Lai case can prove China is changing
When a crime is committed on the mainland and the suspect flees to another country, it is reasonable to expect that they should have to answer the charges. Beijing's most wanted fugitive, Lai Changxing, has yet to do that, despite 12 years passing since he arrived in Canada. Instead, he has variously spent time in jail, under house arrest and free while fighting deportation. Throughout, his argument has remained unchanged - that he will be executed if sent home.
The death penalty is against the spirit of Canada's laws, just as in most countries. It is understandable that there should have been reticence about deporting Lai when he showed up in 1999 with his family and sought political asylum. The mainland still executes more people each year than anywhere else. Judicial processes remain largely opaque.
But Lai is accused of grave financial misdemeanours. He is said to have led a network that smuggled goods valued at billions of yuan into China with the protection of corrupt officials. A number have been arrested and jailed; a handful have been executed. In Beijing's eyes, his continued freedom sends the worst of messages about corruption.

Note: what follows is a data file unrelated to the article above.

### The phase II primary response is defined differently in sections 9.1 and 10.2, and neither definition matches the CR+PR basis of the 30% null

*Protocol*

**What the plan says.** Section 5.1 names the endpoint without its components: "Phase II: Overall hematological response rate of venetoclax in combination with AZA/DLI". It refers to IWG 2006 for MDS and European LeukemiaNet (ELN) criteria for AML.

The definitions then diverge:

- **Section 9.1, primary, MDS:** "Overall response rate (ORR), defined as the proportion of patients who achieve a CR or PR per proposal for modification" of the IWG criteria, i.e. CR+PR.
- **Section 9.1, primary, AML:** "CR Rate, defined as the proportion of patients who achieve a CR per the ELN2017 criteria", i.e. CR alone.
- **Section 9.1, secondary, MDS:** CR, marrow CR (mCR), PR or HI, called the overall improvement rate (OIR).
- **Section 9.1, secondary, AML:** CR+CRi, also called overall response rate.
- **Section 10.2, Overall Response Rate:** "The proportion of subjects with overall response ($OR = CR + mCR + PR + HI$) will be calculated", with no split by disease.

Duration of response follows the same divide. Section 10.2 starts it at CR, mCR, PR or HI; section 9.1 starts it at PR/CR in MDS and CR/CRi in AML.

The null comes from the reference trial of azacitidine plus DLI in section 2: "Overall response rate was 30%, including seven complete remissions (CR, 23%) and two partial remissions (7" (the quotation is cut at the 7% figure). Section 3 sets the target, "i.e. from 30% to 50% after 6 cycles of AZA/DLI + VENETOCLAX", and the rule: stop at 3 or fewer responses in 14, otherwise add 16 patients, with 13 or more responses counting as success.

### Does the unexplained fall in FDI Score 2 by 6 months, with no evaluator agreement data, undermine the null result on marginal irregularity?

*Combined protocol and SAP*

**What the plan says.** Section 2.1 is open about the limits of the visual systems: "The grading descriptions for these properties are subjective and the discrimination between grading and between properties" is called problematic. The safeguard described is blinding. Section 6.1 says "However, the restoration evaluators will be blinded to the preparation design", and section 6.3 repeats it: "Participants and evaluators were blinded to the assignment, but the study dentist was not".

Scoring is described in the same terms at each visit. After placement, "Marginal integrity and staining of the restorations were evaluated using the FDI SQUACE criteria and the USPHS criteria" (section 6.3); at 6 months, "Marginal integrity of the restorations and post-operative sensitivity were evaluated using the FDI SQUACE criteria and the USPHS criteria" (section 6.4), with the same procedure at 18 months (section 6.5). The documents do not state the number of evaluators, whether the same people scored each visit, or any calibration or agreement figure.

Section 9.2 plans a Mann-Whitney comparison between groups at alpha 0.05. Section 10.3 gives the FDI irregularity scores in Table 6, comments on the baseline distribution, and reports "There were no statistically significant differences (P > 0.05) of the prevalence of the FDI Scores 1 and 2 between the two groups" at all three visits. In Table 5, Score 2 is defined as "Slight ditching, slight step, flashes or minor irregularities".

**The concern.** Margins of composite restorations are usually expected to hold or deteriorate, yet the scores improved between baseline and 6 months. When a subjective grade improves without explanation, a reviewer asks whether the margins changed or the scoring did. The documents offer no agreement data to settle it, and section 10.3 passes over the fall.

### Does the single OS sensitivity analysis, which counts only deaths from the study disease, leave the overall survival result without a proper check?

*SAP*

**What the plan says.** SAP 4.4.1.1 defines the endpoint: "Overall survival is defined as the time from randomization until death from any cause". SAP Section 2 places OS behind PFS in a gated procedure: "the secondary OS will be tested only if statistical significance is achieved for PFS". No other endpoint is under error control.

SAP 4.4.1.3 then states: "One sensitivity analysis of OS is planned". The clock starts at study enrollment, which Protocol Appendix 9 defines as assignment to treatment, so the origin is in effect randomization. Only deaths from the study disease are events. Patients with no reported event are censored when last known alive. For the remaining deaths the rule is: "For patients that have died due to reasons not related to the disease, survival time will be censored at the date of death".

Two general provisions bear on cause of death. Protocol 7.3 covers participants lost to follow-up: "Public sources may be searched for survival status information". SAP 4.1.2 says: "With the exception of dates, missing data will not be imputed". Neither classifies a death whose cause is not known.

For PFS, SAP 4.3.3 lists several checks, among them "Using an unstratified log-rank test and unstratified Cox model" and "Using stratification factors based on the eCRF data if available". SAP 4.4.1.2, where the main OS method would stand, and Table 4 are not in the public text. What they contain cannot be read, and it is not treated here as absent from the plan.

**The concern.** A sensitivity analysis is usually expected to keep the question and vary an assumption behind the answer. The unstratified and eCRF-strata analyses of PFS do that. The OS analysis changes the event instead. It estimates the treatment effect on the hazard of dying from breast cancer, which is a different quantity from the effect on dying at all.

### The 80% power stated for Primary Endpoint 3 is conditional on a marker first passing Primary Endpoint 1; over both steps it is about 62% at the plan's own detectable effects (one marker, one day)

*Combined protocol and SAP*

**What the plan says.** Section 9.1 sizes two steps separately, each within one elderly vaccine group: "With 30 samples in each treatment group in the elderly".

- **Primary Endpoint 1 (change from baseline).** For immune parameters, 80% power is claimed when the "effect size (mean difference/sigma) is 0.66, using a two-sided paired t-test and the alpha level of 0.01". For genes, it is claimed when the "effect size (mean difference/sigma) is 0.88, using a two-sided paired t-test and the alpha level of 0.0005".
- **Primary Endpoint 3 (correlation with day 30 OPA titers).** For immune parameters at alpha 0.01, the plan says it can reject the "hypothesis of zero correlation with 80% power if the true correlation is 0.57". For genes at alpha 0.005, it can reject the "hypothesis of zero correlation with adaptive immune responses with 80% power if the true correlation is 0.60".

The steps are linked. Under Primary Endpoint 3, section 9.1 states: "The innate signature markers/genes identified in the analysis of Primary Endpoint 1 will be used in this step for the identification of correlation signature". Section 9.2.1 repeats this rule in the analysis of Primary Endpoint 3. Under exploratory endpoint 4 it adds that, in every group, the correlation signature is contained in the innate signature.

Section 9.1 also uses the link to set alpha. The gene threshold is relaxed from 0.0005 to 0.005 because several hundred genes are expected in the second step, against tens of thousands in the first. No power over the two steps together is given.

Lai contends he is innocent and says the bribes he is alleged to have paid officials were gifts. Without a trial, it is his word against that of authorities. Beijing has pledged he will not face the death penalty.
Commercial fraud is among the more than 50 crimes that attract execution, but pressure has meant courts are increasingly handing down suspended death sentences. The trend was confirmed as policy by the Supreme People's Court in May. Given the high profile of the case and the judicial reforms under way, there is no reason to believe Beijing will go back on its word. Canada should send Lai back. By ensuring he gets a trial that meets accepted international standards, the mainland can prove to the world that it is committed to change.